Want to see a show with an all-vaxxed audience? British Columbia, Manitoba and Quebec have now all announced plans for vaccine passports or other forms of certification that will be needed to access indoor events such as theatre.
In Ontario, meanwhile, it remains up to producers and presenters of live events to set their own policies regarding attendance – which they have recently started to announce almost all at once.
On Monday, Mirvish Productions announced that it will require audiences to either be fully vaccinated or provide a negative test to gain admission to its 2021-2022 shows. That same day, the Blue Jays and the Toronto International Film Festival issued similar policies.
All summer long, there has been discussion and debate over whether theatre companies should – or could, legally – implement vaccination requirements on their own. What made Mirvish decide to do this now?
John Karastamatis, director of sales and marketing for Mirvish Productions, gave me some insight into that theatre company’s decision-making process in response to questions I e-mailed him.
J. Kelly Nestruck: I’ve seen Live Nation announce vaccinations will be required to attend concerts, of course, and I know this is happening in many other places… But how did Mirvish determine that this is legal/allowed in Ontario? (I’ve heard different theatres are getting varying legal advice on this.)
John Karastamatis: The legal experts we’ve consulted with see no reason why we cannot mandate who can and who cannot enter any of our premises, especially as the sole goal is the safety and health of everyone. Furthermore, the Ontario Premier and his ministers have all publicly stated that private business have the right to determine the vaccination status of all employees and patrons. In fact, the Ontario government has indicated that it would be better if individual businesses did this instead of the government. Furthermore, the government itself is requiring all members of the provincial parliament to be fully vaccinated.
Nestruck: How does Mirvish plan to verify vaccination status of audiences? Does the company expect Ontario to set up a vaccine passport by December? Have you reached out to ask the provincial government to set one up? Is there a plan if they don’t?
Karastamatis: The Ontario government issued a media release [on August 17, outlining how Ontarians can access their vaccination receipts and indicating the federal government’s plan to implement a national vaccine passport for international travel]. This is the beginning of the process that we believe will result in a legitimate and easy-to-use system of vaccination confirmation that should be up and running long before December.
How do the theatre unions and associations feel about Mirvish’s vaccination requirements? I reached out to Canadian Actors’ Equity Association and the International Alliance of Theatrical Stage Employees to find out.
“Employers, like Mirvish Productions, have a legal responsibility to maintain a safe workplace – which may include requirements for staff, artists, stage technicians and/or volunteers to be fully vaccinated in order to enter their premises,” CAEA executive director Arden R. Ryshpan responded. “Equity will not interfere with this management right.”
John Lewis, IATSE international vice-president & director of Canadian affairs, sent this statement: “Allowing for reasonable accommodation, the IATSE strongly supports vaccinations and we welcome the opportunity to work with our employers to ensure that audiences are safe and that our members are also working in a safe environment.”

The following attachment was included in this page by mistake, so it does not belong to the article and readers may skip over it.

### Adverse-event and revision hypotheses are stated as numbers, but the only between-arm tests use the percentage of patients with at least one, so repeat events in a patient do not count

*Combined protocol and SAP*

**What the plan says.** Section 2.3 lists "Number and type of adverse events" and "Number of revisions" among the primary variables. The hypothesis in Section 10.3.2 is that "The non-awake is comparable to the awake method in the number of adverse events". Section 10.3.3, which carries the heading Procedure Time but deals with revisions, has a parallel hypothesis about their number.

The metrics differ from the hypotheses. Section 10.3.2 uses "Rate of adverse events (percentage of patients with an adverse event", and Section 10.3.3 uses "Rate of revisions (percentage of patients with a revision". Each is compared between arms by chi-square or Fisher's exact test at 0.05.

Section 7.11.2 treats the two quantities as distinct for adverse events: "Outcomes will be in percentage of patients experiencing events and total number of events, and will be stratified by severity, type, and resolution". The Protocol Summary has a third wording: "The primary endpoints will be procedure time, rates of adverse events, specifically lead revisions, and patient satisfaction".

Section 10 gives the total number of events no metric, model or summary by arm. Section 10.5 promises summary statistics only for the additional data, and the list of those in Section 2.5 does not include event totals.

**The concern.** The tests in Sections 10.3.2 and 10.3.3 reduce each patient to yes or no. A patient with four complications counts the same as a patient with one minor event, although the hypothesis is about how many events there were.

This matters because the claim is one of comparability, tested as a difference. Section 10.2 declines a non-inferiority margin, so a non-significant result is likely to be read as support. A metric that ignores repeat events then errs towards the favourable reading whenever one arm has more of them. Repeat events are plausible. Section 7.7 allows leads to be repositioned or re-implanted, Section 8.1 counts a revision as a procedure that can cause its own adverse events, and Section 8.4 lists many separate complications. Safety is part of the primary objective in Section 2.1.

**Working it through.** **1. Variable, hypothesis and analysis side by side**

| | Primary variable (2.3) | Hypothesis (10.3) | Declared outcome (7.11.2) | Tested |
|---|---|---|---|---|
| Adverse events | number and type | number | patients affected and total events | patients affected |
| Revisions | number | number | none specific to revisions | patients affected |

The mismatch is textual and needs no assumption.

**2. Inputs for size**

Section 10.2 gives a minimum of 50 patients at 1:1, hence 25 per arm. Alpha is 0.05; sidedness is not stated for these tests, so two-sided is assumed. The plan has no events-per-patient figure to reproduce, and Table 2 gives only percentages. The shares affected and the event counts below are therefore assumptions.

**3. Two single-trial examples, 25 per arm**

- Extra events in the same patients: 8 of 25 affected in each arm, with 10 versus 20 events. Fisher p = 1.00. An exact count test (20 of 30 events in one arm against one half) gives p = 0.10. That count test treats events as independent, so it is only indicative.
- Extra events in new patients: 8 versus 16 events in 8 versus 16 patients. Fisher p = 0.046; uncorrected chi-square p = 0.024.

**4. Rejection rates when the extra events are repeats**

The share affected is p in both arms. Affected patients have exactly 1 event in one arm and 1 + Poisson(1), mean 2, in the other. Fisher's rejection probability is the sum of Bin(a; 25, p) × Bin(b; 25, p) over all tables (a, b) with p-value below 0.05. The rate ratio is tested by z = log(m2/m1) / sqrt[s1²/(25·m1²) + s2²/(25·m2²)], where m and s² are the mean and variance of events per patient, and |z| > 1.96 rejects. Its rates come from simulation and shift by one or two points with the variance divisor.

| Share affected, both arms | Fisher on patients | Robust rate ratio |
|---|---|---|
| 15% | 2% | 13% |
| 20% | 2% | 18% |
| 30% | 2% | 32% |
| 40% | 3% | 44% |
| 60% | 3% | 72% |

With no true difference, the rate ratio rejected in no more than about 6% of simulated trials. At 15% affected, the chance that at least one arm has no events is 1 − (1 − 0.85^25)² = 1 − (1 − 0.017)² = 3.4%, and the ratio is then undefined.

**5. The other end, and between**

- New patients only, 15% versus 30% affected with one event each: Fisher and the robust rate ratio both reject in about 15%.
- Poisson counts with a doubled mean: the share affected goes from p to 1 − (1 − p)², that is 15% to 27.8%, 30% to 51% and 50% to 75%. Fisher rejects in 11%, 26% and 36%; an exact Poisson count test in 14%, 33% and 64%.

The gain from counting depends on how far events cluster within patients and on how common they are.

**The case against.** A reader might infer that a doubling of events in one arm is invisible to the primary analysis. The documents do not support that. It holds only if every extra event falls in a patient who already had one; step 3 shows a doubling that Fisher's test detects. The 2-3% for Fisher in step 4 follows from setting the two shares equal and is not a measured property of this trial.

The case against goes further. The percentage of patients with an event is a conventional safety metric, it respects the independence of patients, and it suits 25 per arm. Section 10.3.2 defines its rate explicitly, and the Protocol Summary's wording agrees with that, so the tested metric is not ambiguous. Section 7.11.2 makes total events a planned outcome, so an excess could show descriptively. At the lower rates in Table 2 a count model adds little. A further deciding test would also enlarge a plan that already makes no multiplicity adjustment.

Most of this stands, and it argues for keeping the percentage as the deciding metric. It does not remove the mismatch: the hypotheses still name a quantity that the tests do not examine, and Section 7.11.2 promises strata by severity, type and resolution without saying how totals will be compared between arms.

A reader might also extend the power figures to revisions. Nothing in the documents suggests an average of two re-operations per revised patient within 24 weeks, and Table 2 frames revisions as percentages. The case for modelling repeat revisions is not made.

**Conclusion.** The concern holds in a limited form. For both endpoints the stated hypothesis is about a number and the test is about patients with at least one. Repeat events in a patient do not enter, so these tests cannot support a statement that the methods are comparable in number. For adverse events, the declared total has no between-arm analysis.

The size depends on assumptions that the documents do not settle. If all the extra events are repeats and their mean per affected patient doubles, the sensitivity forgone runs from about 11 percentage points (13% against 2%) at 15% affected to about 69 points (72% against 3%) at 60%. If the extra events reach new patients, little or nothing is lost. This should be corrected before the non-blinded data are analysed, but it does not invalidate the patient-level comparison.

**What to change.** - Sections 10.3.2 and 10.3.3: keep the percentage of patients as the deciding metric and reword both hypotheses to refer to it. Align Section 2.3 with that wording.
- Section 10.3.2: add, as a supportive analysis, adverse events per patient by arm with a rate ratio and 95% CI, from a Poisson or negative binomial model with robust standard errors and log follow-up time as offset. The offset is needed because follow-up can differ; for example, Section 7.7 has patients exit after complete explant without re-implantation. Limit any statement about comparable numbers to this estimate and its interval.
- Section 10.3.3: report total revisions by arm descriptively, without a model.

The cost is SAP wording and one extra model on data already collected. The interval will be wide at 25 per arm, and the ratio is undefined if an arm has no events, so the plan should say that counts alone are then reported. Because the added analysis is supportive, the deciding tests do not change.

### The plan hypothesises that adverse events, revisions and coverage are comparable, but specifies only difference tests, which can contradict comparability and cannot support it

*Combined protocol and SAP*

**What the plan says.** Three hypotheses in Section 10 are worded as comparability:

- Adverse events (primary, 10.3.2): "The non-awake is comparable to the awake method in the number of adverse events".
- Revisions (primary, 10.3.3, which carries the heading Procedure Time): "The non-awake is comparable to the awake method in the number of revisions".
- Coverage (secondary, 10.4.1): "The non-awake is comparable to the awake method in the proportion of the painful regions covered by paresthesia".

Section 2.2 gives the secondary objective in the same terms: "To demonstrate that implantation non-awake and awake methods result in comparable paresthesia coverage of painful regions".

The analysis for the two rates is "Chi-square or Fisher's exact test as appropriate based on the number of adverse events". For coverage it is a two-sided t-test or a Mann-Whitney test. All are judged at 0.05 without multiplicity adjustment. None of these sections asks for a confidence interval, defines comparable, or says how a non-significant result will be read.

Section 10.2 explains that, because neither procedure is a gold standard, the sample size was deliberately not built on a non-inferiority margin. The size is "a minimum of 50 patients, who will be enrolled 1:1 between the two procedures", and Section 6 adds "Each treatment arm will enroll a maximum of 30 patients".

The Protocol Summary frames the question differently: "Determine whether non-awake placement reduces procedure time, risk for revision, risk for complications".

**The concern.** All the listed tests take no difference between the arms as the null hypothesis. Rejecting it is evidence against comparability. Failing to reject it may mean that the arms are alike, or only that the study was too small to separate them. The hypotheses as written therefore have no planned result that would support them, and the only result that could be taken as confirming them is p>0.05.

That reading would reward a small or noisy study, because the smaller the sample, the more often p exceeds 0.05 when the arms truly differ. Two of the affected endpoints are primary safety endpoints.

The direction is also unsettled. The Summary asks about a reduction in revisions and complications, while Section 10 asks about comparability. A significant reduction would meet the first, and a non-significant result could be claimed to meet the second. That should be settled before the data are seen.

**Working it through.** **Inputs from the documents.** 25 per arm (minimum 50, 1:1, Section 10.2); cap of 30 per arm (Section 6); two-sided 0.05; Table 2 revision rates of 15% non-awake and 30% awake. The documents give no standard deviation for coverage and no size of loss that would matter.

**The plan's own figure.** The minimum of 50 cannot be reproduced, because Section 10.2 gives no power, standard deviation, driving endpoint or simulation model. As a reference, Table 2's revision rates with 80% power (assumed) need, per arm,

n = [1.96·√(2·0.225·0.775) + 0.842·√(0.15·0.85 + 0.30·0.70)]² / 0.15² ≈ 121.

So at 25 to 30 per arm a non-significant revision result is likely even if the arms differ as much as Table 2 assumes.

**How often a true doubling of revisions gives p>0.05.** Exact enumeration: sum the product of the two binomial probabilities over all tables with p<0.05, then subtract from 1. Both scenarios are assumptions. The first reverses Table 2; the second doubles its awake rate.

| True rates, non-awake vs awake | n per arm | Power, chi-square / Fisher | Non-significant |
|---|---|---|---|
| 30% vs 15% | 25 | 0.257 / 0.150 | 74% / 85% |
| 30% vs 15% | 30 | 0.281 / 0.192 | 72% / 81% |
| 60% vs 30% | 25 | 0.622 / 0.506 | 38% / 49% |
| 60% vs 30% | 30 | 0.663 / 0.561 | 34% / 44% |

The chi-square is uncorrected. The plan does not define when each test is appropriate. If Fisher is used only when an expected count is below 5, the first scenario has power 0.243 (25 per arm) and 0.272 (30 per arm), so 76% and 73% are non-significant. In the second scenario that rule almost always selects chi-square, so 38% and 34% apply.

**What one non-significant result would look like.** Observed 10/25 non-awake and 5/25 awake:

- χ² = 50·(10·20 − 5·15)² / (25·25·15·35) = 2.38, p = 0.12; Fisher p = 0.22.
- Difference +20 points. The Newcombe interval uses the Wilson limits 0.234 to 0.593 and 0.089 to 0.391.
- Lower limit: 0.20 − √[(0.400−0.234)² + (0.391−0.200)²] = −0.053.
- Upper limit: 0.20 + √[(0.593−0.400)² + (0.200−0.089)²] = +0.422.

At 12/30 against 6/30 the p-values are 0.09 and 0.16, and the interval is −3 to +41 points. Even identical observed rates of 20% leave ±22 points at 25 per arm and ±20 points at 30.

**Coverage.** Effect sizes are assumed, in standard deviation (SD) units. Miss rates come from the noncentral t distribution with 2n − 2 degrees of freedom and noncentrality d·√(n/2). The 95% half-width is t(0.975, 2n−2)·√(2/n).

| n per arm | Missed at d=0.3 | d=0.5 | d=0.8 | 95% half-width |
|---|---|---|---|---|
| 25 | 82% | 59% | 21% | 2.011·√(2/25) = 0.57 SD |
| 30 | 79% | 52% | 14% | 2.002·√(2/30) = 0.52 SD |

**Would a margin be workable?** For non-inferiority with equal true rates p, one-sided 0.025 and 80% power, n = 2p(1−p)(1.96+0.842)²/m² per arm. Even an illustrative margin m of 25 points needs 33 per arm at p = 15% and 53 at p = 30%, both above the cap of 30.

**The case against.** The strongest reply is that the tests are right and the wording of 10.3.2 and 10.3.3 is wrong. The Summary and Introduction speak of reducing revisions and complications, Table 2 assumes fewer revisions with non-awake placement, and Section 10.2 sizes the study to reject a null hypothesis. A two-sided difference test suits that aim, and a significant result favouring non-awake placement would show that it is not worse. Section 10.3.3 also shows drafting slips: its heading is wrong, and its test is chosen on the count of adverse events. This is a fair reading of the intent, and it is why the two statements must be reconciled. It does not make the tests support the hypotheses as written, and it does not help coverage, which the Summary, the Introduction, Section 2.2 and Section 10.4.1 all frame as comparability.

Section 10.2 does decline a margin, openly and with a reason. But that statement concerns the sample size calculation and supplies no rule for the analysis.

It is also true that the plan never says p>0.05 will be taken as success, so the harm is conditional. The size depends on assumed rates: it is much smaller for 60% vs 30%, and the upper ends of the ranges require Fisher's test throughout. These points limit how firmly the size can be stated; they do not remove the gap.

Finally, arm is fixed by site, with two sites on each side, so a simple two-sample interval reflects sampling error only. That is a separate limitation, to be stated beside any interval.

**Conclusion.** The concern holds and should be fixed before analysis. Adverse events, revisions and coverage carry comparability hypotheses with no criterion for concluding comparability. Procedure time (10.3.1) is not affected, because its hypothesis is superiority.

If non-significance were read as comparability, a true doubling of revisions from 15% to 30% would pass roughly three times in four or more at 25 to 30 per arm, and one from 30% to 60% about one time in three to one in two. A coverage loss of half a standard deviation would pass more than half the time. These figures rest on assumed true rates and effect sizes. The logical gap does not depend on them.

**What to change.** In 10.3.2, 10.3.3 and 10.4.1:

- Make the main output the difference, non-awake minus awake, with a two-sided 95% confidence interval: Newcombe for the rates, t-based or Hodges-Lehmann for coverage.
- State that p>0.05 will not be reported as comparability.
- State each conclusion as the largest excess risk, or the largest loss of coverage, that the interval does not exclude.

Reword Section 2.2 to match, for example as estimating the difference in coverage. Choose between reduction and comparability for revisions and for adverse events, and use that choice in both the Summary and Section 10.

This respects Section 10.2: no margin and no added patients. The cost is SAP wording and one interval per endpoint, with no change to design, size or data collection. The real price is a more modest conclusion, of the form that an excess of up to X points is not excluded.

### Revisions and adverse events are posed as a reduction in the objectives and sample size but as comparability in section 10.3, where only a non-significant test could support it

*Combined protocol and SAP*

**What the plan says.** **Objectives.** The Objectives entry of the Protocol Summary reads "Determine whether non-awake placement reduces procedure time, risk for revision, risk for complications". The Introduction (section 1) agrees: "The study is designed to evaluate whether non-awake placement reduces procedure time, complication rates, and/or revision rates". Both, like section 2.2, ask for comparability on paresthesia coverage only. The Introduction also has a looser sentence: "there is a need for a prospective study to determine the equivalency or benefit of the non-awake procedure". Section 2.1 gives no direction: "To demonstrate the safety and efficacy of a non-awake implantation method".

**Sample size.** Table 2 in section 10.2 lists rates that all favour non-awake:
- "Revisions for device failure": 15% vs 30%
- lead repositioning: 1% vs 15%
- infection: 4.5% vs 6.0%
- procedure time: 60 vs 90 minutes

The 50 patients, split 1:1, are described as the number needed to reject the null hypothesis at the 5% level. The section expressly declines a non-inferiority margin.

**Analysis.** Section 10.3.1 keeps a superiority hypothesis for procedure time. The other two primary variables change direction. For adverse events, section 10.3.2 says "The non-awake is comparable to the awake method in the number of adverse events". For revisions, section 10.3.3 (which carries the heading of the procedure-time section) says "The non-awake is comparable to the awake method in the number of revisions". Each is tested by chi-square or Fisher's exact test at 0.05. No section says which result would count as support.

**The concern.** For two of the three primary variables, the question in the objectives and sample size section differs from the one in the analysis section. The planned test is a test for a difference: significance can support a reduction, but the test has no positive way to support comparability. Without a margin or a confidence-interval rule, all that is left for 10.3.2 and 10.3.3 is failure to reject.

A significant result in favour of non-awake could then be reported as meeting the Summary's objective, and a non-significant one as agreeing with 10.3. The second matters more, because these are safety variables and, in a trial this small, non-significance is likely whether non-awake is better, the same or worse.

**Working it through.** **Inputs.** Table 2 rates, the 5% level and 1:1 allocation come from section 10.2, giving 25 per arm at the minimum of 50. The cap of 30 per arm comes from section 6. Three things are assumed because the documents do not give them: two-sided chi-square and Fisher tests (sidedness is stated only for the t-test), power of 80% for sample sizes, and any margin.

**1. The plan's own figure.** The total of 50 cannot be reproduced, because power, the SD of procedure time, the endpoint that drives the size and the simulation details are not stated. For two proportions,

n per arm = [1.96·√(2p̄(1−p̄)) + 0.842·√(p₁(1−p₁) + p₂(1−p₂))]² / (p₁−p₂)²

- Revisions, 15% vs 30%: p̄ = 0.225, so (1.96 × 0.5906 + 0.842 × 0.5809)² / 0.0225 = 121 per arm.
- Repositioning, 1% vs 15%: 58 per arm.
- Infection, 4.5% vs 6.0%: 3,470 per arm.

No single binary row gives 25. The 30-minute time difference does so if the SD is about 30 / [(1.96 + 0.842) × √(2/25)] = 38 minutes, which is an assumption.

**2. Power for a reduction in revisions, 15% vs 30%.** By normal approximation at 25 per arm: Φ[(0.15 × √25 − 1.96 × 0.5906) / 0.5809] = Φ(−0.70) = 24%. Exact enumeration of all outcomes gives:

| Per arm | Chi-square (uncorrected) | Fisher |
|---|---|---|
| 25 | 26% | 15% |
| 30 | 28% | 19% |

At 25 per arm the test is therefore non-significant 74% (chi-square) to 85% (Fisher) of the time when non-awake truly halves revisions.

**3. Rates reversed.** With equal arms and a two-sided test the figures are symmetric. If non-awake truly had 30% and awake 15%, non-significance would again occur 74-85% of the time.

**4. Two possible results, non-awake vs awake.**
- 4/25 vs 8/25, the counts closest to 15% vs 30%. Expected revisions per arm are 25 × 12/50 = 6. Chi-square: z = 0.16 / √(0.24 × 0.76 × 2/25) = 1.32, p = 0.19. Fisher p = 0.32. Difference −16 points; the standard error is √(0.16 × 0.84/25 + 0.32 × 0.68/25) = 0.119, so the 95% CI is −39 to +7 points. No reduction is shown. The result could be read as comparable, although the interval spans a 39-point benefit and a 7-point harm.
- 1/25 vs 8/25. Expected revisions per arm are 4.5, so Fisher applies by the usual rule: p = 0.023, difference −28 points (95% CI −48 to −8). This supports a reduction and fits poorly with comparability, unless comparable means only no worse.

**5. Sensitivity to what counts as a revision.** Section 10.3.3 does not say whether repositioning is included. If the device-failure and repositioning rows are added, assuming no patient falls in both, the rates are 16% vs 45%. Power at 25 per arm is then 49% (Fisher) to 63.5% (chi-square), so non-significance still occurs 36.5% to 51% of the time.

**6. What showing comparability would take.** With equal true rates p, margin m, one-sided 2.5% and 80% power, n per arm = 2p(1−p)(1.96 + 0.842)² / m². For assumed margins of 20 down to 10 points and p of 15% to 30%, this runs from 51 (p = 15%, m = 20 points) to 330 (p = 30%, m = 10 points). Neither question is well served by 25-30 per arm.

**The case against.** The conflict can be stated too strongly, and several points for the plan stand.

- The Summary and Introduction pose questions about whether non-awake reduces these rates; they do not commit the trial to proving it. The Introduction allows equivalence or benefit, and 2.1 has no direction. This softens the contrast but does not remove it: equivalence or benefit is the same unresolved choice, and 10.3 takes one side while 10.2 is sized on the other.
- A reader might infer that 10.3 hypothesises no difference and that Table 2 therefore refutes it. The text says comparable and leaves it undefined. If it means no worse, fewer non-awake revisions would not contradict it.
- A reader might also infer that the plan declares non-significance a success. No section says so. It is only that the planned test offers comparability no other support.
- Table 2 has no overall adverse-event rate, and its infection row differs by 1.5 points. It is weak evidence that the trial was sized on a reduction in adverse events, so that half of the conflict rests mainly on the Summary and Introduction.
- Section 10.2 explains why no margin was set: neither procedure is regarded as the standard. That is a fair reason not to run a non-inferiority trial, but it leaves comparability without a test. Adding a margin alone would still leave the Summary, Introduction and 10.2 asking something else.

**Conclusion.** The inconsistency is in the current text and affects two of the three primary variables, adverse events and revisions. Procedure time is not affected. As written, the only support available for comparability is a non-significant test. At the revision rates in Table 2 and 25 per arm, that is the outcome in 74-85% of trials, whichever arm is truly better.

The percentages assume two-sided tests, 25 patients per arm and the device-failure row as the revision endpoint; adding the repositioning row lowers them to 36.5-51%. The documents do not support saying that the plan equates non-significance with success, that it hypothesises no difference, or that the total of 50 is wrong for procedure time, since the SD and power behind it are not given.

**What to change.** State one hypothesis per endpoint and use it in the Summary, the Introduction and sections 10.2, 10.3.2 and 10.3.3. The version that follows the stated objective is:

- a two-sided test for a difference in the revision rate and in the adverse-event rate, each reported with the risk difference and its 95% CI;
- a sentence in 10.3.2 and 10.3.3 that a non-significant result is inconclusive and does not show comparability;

But what about the actual shows for the 2021-2022 season Mirvish announced Monday? I shared some thoughts about the lineup of musicals and plays on Twitter.
Blindness, which Mirvish recently extended to October 24 at the Princess of Wales, isn’t the only hit theatrical installation currently welcoming audiences in Canada.
The Magic Hour, an immersive experience based around audio, light and stagecraft created by director Kim Collier and playwright Kendra Fanconi, has just been extended until September 4 in North Vancouver. It’s presented by Electric Company Theatre, Innovation Lighting and Presentation House Theatre, and features the voice of Maiko Yamamoto.
Curtain Razors, a form-stretching theatre company that I’ve travelled to Saskatchewan to write about in the past, also has a immersive work running in Regina right now.
Untitled Peter Tripp Project, created by Johanna Bundon, Lee Henderson and Jayden Pfeifer, is named after a “once-celebrated radio DJ [who] performed a publicity stunt in 1959 wherein he broadcast continuously, for 201 hours, from a glass booth in Times Square.”
It’s being presented in the Soundstage on College Street – which Bundon describes in an e-mail as “a 9,000-square-foot cultural venue (perfect for social distancing) [that] sits largely vacant since the provincial government cut the film tax credit in 2012” – and continues to August 29.
Theaturtle’s production of Wajdi Mouawad’s Alphonse has been back on tour this summer.
I reviewed the poetic solo show when both Alon Nashman and Kaleb Alexander were performing it last fall; this time around, Gabe Maharjan is playing all the characters in this show about adolescence. It wraps with a run in Chinguacousy Park in Brampton, Ont. this week.
What I’m seeing this week: I did not make it to the Shaw Festival’s Trouble in Mind on Saturday. My son woke up with a fever that day, so I decided not to go sit in an audience until he got a negative COVID test back (which he thankfully did by Sunday).
Such are the complications of being a theatre critic in pandemic times. Look for a review of the show (fingers crossed!) by the weekend.
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